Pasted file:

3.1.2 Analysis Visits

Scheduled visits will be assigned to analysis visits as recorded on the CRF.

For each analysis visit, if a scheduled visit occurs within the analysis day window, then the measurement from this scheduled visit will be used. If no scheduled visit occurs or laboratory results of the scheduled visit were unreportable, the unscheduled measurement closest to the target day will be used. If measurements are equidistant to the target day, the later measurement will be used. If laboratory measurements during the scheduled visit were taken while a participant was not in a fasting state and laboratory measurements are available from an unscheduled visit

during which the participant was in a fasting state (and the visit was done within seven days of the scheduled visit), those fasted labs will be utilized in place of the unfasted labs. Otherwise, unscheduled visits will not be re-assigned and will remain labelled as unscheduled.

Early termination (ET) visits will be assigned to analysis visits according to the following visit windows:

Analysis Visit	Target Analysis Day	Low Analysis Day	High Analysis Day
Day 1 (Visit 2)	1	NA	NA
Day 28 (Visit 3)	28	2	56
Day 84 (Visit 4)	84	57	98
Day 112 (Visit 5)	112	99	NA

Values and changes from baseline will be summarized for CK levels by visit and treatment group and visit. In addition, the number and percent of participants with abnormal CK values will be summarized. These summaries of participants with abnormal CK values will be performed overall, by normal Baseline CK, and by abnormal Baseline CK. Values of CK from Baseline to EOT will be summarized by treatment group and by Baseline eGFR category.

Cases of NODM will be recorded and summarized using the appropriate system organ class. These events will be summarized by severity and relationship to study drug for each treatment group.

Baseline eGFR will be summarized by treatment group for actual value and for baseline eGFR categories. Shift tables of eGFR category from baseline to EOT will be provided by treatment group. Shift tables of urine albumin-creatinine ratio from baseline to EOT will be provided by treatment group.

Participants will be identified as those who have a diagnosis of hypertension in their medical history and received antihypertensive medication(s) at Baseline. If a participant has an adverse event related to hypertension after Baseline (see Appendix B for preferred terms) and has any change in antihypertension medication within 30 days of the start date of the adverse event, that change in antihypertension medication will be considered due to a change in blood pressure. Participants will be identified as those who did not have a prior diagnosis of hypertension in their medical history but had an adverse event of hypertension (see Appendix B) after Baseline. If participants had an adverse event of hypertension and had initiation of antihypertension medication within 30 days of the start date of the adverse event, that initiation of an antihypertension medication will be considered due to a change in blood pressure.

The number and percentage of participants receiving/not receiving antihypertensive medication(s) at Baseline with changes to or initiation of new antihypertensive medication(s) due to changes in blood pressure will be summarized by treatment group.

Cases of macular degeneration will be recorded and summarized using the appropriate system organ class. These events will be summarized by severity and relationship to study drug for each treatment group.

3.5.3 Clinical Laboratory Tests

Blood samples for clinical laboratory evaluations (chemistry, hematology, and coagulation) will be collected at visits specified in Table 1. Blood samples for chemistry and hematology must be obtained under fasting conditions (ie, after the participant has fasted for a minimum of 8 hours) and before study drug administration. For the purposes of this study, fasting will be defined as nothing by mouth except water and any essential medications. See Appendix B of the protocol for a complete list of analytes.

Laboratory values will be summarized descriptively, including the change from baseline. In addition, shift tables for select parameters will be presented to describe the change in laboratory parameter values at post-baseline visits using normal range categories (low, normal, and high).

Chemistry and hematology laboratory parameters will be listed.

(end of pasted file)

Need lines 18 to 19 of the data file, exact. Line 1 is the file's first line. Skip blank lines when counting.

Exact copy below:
Blood samples for clinical laboratory evaluations (chemistry, hematology, and coagulation) will be collected at visits specified in Table 1. Blood samples for chemistry and hematology must be obtained under fasting conditions (ie, after the participant has fasted for a minimum of 8 hours) and before study drug administration. For the purposes of this study, fasting will be defined as nothing by mouth except water and any essential medications. See Appendix B of the protocol for a complete list of analytes.

Laboratory values will be summarized descriptively, including the change from baseline. In addition, shift tables for select parameters will be presented to describe the change in laboratory parameter values at post-baseline visits using normal range categories (low, normal, and high).